Sunday, January 22, 2012

On China Trade, the Obama Administration Just Can't Stop Digging

When I first reported on the "bombshell" ruling of the US Court of Appeals for the Federal Circuit (CAFC) in GPX Int'l Tire Corp. v. United States that the US countervailing duty law did not apply to China and other "non-market economies," I noted that the court decision would likely cause a lot of legal and political scrambling by the Obama administration as it rushed to clean up the big mess that its CVD/NME policies (admittedly begun by the Bush administration) had caused.  I also noted at the time that the administration could easily extricate itself from the deep CVD/NME hole that had been dug - in the US courts and at the WTO - if it did the smart, strategic thing and designated China a "market economy" under the US anti-dumping law.

It appears, however, that the administration has unsurprisingly decided not to take my advice, and instead is content to keep on digging, regardless of how deep and dirty their hole could get.

Late last week, USTR Ron Kirk and Commerce Secretary John Bryson sent an "urgent" letter to the heads of the House Ways & Means Committee and the Senate Finance Committee asking them to act quickly to pass legislation modifying the US CVD law to "clarify" that it applies to NMEs like China and Vietnam.  The full text of the letter isn't available at the USTR or Commerce website (most transparent administration ever!), but here are the highlights (and here's a nice summary of the letter by the FT's Alan Beattie):
Absent legislative or judicial action, the court's ruling will take effect shortly after February 2, 2012.  Should this occur, it would have substantial adverse economic implications for our country.

Accordingly, the Administration stands ready to work with Congress to enact legislation clarifying that the CVD law can be applied to subsidized goods from non-market economies, that CVD proceedings Commerce has already initiated on products from non-market economies are to continue, and that CVD determinations Commerce has made with respect to such products are to remain in effect.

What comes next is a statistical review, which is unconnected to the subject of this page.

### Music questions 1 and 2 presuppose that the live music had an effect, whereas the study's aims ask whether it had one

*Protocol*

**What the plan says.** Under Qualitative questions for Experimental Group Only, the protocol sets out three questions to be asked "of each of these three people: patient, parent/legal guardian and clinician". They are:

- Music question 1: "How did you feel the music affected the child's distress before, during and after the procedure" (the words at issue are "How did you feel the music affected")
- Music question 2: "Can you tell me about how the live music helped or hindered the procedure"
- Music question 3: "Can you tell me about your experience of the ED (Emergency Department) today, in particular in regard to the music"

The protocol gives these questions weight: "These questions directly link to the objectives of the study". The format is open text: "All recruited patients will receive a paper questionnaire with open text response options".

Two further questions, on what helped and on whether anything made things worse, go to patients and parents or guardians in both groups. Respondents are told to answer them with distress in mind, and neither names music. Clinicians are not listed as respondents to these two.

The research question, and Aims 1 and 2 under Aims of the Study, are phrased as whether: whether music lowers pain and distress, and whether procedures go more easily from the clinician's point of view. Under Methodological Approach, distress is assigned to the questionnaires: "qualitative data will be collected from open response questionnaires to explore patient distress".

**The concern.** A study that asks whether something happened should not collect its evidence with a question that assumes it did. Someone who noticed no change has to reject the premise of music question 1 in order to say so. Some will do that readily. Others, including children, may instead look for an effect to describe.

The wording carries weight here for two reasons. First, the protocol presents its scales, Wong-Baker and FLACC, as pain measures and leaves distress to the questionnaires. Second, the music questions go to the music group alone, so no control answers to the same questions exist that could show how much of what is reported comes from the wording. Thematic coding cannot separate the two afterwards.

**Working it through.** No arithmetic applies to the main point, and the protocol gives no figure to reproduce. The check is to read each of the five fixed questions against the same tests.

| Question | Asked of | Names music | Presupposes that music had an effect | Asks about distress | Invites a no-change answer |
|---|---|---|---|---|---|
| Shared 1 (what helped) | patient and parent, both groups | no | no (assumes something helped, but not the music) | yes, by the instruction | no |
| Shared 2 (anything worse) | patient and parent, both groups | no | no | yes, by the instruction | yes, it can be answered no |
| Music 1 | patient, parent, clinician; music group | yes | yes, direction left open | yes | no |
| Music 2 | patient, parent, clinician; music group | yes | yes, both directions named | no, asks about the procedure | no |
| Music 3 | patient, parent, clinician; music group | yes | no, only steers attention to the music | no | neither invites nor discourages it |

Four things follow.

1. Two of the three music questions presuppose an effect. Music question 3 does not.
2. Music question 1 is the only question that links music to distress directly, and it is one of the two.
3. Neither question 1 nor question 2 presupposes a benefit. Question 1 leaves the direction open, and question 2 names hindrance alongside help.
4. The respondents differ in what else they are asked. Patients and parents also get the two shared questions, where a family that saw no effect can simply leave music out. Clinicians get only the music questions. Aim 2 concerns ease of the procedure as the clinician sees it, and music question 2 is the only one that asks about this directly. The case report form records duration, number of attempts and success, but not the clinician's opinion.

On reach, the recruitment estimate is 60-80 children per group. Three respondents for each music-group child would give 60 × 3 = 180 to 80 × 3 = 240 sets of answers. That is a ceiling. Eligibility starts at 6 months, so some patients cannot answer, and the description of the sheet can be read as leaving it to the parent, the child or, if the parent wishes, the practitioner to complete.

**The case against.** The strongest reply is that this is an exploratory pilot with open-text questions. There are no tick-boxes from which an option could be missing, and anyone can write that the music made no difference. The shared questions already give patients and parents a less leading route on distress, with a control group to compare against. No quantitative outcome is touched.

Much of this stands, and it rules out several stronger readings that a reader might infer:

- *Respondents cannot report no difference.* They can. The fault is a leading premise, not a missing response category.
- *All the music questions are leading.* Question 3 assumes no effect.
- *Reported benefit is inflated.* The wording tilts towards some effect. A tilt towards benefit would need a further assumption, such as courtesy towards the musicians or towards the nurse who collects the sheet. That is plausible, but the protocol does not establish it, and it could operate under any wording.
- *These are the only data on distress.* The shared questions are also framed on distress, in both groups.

This matter is of the utmost urgency.  Absent legislation, should the decision of the court become final, Commerce will be required to revoke all CVD orders and terminate all CVD proceedings involving non-market economy countries, including 24 existing CVD orders on imports from China and Vietnam, as well as five pending investigations and two recently filed petitions....

The CVD proceedings placed at risk by the court's decision cover a wide range of products in which U.S. manufacturing is most competitive, including steel, aluminum, paper, chemicals, tires, and other products. The annual value of the subsidized imports covered by these CVD proceedings is $4.7 billion. The U.S. petitioning industries that are competing against these subsidized imports include small and medium-sized enterprises and large corporations; family-owned businesses and Fortune 500 companies. These petitioning industries - representing more than 80 companies - are spread across 38 states and employ directly tens of thousands of manufacturing workers.

The Administration is fully committed to enforcing our trade laws and to addressing unfair trade practices in accordance with our statutes, regulations, and international obligations. As our staff discussed with your staff soon after the court's ruling, we are currently reviewing all options, including a request for a rehearing by the full appellate court, as we believe the court's decision misreads the CVD statute, precedent, and Congressional intent and historic bipartisan support of strong CVD laws. Notwithstanding the strength of our legal position, prompt legislative action is necessary to clarify the law and avoid harm from injurious, subsidized goods.
There's way too much going on here for one blog post, so for now I'll only briefly mention the letter's rather ridiculous policy aspects.  Most notably, Kirk and Bryson accept as gospel the notion that removing duties on Chinese imports would be a net loss for the US economy, and, in a similar vein, completely ignore the harms that such (illegal) duties have on American companies and consumers - a problem that's long been chronicled by Cato's Dan Ikenson.  Also, as Ikenson notes in a new blog post, the current NME methodology used by DOC in anti-dumping cases is neither precise nor reasonable, so the idea that it is this precious thing that must be protected by urgent congressional action is downright laughable.  Finally, the joint letter's one-sided nature provides an extremely troubling preview of President Obama's proposed trade agency consolidation.  While I've expressed serious doubts that Obama's "plan" will ever go anywhere, the Bryson/Kirk letter should be extremely distressing for anyone who was hoping that the new trade super-agency would retain USTR's broader, more-balanced trade policy perspective (as opposed to DOC's more blatant and forceful mercantilism).